This year has been no exception. Indeed, although John Major was indubitably in the news a lot, and also indubitably our Prime Minister until May, the name John never hit the headlines. If a paper had said: "John flies out", nobody would have known who it was. John Major? John Prescott? Most people would have thought that, if anyone, it was Elton John who was flying out. We have often pointed out in this space that if a politician has a handily short surname, the press will always prefer it to their first name, unless the first name is uncommon. That is why we learn to talk about Blair, not Tony, Hague, not William, Clinton, not Bill, and that is why none of those names appears in our Top 10 this year.
(Indeed, it is hard to think of any politicians who have become famous under their first name. Benjamin Netanyahu is the only famous Benjamin alive today, but he is never referred to as Benjamin, only the faintly ridiculous name Netanyahu. Perhaps Ike was the last politician not to be known by his surname, apart from Maggie.)
It is also odd how some names are household names one year, and gone the next. (And in the case of Elton, back again the year after that.) Looking at lists from past years I find such names as Sting and Rod, Seb and Red Ken, Virginia and Edwina. Where are they now? Where indeed?
But enough of this speculation and down to hard facts. Here is the list of the Top 10 Boys' Names for 1997, based entirely on newspaper and media analysis. Previous year's positions are in brackets.
1. Dodi........................ (-)
2. Charles.................... (5)
3. Greg 'n' Tim........... (-)
4. Elton ...................... (-)
5. Daniel Arap........... (-)
6. The Two Johns....... (-)
7. Piers........................ (9)
8. Mohammed............ (10)
9. Ken......................... (6)
10. Gianni................... (-)
One or two notes are in order, I think. First, this is the first time for some time that we have not had a set of initials in the top 10 news names. OJ was very popular for a while, and so was the South African PW, but this seems to be going out of fashion. Incidentally, you would think that the name Nelson would catch on from South Africa, but Nelson Mandela is another example of the way in which politicians most often become known by their surnames.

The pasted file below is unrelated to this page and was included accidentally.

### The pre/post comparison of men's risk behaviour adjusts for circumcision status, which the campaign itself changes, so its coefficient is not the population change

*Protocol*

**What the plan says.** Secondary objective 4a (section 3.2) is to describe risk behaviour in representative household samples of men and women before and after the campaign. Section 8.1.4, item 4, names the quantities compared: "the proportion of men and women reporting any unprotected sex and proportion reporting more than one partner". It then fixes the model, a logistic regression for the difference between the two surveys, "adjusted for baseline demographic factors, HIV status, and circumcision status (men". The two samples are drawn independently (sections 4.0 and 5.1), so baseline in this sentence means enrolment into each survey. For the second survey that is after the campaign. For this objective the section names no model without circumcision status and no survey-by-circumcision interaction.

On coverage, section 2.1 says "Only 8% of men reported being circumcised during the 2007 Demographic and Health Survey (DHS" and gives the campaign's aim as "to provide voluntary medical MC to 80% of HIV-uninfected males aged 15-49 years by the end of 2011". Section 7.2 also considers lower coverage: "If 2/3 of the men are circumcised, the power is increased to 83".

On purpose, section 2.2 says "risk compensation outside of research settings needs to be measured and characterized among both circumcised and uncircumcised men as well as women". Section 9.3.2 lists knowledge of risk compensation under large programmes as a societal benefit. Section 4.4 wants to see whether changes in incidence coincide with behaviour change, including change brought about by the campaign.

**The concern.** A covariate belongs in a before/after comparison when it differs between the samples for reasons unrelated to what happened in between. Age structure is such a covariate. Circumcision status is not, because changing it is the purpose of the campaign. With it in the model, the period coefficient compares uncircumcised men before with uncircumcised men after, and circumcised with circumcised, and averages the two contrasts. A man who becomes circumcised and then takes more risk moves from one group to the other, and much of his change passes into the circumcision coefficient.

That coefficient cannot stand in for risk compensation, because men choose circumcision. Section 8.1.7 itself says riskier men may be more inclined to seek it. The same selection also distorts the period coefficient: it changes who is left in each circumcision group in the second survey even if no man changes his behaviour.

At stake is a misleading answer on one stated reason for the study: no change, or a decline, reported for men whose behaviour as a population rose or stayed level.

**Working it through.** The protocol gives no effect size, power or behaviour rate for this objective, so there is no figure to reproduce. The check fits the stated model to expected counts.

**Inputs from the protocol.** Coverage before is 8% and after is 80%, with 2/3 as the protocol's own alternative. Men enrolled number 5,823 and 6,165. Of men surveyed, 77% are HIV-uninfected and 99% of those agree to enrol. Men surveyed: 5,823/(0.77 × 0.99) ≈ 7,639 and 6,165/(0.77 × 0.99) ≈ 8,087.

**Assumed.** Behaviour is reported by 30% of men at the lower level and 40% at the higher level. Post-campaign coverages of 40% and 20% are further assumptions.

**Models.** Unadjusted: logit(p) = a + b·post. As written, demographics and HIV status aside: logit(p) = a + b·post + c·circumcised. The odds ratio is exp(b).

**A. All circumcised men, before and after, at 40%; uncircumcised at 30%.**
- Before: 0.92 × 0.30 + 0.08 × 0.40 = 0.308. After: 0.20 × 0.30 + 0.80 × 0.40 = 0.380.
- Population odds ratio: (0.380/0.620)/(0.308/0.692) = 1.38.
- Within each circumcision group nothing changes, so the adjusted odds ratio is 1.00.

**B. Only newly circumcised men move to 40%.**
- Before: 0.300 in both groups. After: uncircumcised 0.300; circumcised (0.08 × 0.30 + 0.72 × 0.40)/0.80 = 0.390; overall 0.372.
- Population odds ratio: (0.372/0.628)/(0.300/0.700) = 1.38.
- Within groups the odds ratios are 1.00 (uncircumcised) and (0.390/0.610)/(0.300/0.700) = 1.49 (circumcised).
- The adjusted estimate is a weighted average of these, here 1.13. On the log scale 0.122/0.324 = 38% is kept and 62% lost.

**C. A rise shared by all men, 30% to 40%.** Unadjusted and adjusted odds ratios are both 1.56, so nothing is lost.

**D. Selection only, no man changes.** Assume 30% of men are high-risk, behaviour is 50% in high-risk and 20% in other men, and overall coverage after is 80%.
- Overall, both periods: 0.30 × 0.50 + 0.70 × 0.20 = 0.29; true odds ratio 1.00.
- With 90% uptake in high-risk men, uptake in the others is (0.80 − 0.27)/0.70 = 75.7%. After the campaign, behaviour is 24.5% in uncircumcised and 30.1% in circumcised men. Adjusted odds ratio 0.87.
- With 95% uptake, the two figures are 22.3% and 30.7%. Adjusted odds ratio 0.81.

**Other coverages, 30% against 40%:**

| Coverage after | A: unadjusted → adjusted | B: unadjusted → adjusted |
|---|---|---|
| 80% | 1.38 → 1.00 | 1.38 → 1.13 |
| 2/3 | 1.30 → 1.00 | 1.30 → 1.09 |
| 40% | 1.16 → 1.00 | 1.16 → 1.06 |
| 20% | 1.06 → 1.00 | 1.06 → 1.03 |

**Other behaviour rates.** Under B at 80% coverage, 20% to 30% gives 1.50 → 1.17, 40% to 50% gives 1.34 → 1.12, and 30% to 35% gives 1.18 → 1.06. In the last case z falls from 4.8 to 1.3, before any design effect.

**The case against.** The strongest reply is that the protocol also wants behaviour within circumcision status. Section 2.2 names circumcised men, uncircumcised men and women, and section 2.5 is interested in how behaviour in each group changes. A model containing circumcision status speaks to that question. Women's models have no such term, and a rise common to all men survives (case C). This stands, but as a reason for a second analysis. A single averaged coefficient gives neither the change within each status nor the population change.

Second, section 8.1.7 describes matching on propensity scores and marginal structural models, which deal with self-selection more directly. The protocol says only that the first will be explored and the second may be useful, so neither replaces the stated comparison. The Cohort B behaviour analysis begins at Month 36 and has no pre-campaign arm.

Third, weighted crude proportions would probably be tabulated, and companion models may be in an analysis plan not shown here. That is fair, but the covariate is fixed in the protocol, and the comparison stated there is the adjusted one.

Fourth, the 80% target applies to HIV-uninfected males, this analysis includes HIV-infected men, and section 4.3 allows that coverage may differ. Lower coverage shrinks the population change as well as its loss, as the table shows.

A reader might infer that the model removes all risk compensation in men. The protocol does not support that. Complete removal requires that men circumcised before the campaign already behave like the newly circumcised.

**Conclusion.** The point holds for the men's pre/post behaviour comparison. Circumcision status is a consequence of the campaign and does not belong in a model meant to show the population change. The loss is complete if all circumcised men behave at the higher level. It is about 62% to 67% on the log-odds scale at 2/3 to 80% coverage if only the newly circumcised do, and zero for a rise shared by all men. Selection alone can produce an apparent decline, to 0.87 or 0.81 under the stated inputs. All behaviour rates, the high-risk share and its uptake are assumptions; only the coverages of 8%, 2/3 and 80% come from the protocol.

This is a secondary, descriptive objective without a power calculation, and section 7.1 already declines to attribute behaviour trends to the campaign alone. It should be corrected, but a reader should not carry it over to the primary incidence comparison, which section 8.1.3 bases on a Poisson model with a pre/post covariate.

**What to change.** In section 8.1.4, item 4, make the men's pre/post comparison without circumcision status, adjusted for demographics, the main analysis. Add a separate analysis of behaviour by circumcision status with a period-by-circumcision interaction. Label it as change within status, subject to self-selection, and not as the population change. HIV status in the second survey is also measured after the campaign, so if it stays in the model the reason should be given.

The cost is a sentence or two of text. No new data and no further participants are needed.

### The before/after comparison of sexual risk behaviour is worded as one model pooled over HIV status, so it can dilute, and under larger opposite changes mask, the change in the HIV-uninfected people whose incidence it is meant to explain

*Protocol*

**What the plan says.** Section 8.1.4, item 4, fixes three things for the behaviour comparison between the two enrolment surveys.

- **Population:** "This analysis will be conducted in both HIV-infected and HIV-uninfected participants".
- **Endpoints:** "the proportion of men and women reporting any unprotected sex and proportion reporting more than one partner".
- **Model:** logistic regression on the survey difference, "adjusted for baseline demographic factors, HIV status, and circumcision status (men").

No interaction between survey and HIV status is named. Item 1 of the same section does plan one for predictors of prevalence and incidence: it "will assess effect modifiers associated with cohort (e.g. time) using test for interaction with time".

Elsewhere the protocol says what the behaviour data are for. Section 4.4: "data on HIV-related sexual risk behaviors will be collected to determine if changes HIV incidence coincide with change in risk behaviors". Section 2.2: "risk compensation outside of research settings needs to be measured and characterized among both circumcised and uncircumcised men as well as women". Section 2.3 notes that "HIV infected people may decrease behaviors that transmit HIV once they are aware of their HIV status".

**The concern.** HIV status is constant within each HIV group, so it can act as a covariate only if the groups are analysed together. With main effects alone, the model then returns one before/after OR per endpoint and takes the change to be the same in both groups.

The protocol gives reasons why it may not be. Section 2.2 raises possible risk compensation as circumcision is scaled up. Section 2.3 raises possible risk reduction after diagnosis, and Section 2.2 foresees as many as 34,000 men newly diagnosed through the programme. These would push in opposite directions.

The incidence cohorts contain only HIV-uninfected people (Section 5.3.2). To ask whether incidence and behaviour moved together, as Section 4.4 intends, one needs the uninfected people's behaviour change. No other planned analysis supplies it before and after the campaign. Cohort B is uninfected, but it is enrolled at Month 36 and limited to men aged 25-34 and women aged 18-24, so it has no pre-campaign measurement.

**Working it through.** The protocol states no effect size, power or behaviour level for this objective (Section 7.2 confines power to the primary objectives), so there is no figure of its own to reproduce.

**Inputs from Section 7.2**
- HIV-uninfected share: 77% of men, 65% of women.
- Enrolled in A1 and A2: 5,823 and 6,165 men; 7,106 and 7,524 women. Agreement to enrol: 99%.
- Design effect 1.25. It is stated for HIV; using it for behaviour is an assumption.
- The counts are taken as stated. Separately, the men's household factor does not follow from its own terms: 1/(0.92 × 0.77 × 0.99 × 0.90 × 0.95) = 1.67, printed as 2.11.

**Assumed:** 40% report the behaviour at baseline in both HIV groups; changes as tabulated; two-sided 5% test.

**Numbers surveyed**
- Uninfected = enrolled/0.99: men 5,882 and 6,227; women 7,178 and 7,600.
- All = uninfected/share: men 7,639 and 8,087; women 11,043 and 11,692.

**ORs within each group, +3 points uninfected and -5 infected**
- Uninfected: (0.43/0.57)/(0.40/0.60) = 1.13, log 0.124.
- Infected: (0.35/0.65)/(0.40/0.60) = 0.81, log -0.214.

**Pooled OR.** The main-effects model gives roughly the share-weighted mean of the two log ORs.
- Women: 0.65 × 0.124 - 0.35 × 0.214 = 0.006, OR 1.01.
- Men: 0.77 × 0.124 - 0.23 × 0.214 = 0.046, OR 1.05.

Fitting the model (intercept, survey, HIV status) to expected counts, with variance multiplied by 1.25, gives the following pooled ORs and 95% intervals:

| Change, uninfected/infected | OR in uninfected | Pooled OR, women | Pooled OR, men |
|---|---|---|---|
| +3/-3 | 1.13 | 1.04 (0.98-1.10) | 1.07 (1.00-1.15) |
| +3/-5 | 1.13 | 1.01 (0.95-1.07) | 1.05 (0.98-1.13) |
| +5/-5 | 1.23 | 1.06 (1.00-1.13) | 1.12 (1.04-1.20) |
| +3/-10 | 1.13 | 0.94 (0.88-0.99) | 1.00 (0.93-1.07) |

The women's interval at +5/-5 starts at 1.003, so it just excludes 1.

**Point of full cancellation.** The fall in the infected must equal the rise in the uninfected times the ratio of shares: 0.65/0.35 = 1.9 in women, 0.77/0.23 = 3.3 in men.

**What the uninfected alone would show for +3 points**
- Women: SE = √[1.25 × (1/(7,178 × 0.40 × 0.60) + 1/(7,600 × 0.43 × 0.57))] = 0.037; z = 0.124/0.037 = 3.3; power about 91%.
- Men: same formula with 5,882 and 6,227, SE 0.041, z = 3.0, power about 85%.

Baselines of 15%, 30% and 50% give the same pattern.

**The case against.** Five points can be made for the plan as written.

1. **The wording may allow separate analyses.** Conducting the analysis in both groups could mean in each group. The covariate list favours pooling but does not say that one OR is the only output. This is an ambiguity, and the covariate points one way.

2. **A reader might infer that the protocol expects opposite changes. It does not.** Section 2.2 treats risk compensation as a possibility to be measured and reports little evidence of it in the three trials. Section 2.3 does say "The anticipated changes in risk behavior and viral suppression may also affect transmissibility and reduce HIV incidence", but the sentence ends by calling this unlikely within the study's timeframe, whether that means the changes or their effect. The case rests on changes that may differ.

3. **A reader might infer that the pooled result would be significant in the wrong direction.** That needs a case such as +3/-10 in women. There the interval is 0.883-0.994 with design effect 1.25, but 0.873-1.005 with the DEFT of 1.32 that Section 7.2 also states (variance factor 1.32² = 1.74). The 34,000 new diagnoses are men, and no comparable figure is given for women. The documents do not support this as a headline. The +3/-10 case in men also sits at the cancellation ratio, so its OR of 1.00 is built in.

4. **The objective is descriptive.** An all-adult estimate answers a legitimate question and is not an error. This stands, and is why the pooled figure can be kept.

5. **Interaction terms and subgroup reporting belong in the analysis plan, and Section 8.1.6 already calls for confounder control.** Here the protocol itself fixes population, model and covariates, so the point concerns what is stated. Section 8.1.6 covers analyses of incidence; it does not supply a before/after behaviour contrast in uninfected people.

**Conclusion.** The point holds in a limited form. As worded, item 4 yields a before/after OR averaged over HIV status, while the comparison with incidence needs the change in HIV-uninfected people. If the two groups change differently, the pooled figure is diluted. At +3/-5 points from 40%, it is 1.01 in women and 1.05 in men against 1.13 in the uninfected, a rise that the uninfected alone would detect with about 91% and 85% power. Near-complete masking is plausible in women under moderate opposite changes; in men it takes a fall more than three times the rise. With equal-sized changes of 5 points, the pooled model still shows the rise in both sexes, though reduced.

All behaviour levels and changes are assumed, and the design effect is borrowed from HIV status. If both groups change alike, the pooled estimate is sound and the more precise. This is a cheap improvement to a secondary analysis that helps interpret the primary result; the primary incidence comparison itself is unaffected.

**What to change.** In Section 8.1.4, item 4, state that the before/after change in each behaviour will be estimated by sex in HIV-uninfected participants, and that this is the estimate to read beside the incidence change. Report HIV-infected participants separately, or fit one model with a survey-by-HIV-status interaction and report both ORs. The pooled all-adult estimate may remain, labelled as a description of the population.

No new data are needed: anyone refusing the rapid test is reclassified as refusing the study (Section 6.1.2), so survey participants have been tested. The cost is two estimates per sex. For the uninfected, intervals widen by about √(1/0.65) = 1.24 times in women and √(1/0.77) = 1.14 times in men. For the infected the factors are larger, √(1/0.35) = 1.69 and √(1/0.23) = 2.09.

One of the most surprising aspects of the whole business was that the overall winner was a name which had never featured before in any position, namely Dodi, though I don't think it will be featuring again next year. Piers owed its popularity to its being sported by both a tabloid editor and a tabloid Member of Parliament. Indeed, political scandal can often catapult a name to popularity: Neil and Jonathan were bobbing round in the top 20, and I am sure that Jack will do well next year.
One of the names that did really well in 1996 was Michael, but almost all the bearers of the name seemed to fade away in 1997. (Flatley, Portillo and Heseltine gave the impression of vanishing, and Jackson sort of did the same, while Michael Hutchence did the same, though even more so.)
Ralph and Ranulph did quite well, though they tended to get confused, as they have both been linked to the surname Fiennes. Chris very nearly broke into the Top 10, as it was a name sported by two men in the news last year, Evans and Patten, both of them, like kings across the water, poised perhaps to seize power.
Finally, one can note the receding of the fashion for laddish nicknames. No more chaps called Tel and Del, and not many called Hezza or Bazza or indeed Gazza. This fashion started to fade just in time, for otherwise Tony Blair might have become known as Tozza, which would have been hard to bear, especially for him.
Tomorrow, the top girls' names of 1997, the year in which the Spice Girls arrived, Diana departed and the Teletubbies did whatever it is that Teletubbies do.